New Development Approach Powers Joomla! 1.6 Release
Joomla! 1.6 Beta 1 was released for download on Monday, marking in important milestone for the PHP-based, open source content management system (CMS). The new version adds features that should ease management of large content stores and complex user groups, as well as provide for better content presentation.
Louis Landry, developer in the Joomla! Production Leadership Team, said Joomla 1.6 addresses four key areas: More capable access control, a hierarchical content category system, simpler site administration and extension updates, and a revamped output that gets away from the tables-centric display of content. There are also numerous smaller feature improvements and fixes underway in the 1.6 beta.
"This is technically our third major release as a project. And I think each one of them sort of focuses on a particular area," Landry said."It appears on the outside as if we targeted the enterprise or targeted a large scale organization. But really what we've done is focus on the pieces that are most painful right now."
Landry said that the access control list (ACL) had emerged as a real pain point, as Joomla! CMS administrators found themselves checking multiple check boxes to establish permissions. The new, hierarchical system enables users to inherit permissions based on the groups they are part of. Also new is the overhauled content categorization system, which provides for a deeply scalable hierarchy that removes the three-level limit in earlier versions. The features address issues encountered by larger organizations.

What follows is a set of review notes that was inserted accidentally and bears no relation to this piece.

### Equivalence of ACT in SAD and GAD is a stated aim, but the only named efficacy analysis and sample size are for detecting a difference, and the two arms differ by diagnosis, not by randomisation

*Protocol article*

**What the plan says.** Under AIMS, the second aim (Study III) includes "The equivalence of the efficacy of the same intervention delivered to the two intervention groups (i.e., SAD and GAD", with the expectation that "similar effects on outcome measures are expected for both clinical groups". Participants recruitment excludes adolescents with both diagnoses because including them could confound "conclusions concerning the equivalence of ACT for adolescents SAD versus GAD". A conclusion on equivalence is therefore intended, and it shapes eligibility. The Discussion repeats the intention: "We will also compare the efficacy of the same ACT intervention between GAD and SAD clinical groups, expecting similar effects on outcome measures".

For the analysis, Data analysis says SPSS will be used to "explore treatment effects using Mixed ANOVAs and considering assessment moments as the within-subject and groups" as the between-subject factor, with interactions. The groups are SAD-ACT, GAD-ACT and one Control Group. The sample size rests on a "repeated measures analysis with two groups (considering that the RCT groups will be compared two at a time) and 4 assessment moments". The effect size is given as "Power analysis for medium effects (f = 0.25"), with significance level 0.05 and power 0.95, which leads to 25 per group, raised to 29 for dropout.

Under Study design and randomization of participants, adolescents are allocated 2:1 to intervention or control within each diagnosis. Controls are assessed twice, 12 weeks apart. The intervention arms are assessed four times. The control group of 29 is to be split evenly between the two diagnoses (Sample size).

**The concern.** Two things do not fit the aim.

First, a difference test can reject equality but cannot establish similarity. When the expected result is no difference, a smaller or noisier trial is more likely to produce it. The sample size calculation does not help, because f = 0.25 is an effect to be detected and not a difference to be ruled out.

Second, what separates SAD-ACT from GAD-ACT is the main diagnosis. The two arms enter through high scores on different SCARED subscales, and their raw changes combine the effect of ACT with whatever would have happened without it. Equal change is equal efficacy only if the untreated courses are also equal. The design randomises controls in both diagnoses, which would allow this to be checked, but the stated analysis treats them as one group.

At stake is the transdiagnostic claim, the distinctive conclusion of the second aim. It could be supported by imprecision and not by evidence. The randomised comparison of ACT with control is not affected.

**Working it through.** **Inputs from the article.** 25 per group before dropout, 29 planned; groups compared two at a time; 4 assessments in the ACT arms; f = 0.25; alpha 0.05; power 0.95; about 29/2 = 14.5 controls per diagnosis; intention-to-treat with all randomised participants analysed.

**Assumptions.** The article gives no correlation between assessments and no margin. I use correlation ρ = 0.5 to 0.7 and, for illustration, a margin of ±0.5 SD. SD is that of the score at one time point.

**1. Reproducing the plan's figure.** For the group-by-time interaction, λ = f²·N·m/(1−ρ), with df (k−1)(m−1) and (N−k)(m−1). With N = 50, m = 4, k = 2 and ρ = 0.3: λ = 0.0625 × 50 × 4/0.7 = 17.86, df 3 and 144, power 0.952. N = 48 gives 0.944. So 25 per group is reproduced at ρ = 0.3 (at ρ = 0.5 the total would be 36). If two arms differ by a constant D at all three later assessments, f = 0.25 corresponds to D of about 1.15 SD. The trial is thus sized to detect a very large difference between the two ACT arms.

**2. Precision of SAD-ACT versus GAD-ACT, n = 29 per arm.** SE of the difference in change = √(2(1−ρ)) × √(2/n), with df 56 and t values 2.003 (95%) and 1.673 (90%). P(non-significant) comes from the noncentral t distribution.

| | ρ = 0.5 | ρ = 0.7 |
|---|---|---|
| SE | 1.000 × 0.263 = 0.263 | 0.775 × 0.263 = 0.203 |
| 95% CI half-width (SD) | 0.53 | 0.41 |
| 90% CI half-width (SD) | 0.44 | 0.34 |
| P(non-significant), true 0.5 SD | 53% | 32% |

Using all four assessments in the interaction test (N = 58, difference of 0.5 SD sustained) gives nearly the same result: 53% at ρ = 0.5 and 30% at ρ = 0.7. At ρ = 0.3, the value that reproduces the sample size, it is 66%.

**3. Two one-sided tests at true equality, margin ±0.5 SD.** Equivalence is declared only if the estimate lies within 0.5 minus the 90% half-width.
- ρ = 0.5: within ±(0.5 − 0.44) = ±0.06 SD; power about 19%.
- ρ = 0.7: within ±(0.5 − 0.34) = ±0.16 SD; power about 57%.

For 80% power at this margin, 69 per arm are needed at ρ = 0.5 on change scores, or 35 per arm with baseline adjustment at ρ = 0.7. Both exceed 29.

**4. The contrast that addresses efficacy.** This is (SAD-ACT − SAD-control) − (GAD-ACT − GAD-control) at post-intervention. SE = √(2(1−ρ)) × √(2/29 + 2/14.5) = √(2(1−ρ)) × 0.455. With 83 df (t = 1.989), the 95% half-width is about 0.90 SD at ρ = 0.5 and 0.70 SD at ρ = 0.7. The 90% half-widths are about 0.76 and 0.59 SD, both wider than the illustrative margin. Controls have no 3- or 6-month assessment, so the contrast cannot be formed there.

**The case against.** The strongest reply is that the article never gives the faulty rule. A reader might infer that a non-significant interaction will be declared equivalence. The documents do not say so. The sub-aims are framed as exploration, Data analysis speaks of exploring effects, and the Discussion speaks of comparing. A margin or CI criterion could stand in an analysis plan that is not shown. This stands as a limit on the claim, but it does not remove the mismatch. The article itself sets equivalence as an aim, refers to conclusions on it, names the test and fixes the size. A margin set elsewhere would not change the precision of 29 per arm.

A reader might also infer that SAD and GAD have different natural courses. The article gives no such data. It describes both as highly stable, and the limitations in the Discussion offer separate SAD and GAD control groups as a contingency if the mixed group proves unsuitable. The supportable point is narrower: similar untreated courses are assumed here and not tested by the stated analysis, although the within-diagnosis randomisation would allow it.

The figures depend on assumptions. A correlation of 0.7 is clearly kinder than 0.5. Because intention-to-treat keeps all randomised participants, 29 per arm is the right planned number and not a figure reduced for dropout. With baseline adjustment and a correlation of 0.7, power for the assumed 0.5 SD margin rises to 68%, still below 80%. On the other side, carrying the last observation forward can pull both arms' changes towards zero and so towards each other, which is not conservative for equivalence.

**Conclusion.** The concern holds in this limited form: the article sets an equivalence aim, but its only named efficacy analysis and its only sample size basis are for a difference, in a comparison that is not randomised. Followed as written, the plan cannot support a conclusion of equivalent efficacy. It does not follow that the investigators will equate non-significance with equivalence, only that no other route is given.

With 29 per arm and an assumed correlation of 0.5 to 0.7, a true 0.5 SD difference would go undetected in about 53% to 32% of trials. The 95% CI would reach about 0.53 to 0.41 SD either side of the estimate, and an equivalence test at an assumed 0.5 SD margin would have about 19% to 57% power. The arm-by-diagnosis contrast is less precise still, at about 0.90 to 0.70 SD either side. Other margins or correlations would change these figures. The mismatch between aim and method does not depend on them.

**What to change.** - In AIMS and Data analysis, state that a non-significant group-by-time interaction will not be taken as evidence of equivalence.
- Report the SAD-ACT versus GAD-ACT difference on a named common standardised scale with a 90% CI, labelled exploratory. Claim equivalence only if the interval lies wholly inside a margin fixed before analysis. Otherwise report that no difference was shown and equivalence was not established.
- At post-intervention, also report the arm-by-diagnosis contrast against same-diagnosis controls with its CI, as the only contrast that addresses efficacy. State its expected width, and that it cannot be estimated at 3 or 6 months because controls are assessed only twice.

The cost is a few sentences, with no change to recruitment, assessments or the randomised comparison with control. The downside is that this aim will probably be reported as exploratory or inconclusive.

"You could probably put a spin of Joomla! growing up thing on it. But I would argue that the Joomla! growing up angle comes from the work we've done on the development process," said Landry
That work includes a new approach to project contributions and updates with version 1.6. Landry said that the lack of discipline in the process sometimes created delays and problems, often because a single feature wasn't ready. With Joomla! 1.6, the development team has committed to a rapid, two-week beta release cycle, and has established ground rules for development.
"We've done it a bunch of different ways in the past. And what it comes to is we need to set dates in the ground and do things a little more structured," said Landry. "Everything in the trunk is always stable. Work is done in branches. And we've set a date where your stuff has to be ready or it goes in the next release."
Landry said the new system doesn't mean dedicated developers can't pursue a dream feature. But he did emphasize that beta releases won't be held up waiting for promised bits. Instead, delayed functionality will simply be rolled into the next beta, two weeks down the road.
Landry also said the Joomla! team hopes to expand the circle of contributors to the project. Interested developers can gain access to source code repositories after signing a contributor agreement, which gives them the ability to write to branched code. Landry said Joomla's "inner circle" of developers will review code and work with developers to assess whether their bits can be introduced to the trunk code.
Ultimately, the goal is to get Joomla! on a six-month release cycle.
"What we've done with the last couple of releases is they were about two years apart, and the world changes," explained Landry. "What we're hoping to do is smaller bites, more often, and keep things moving, consistently."
Michael Desmond is an editor and writer for 1105 Media's Enterprise Computing Group.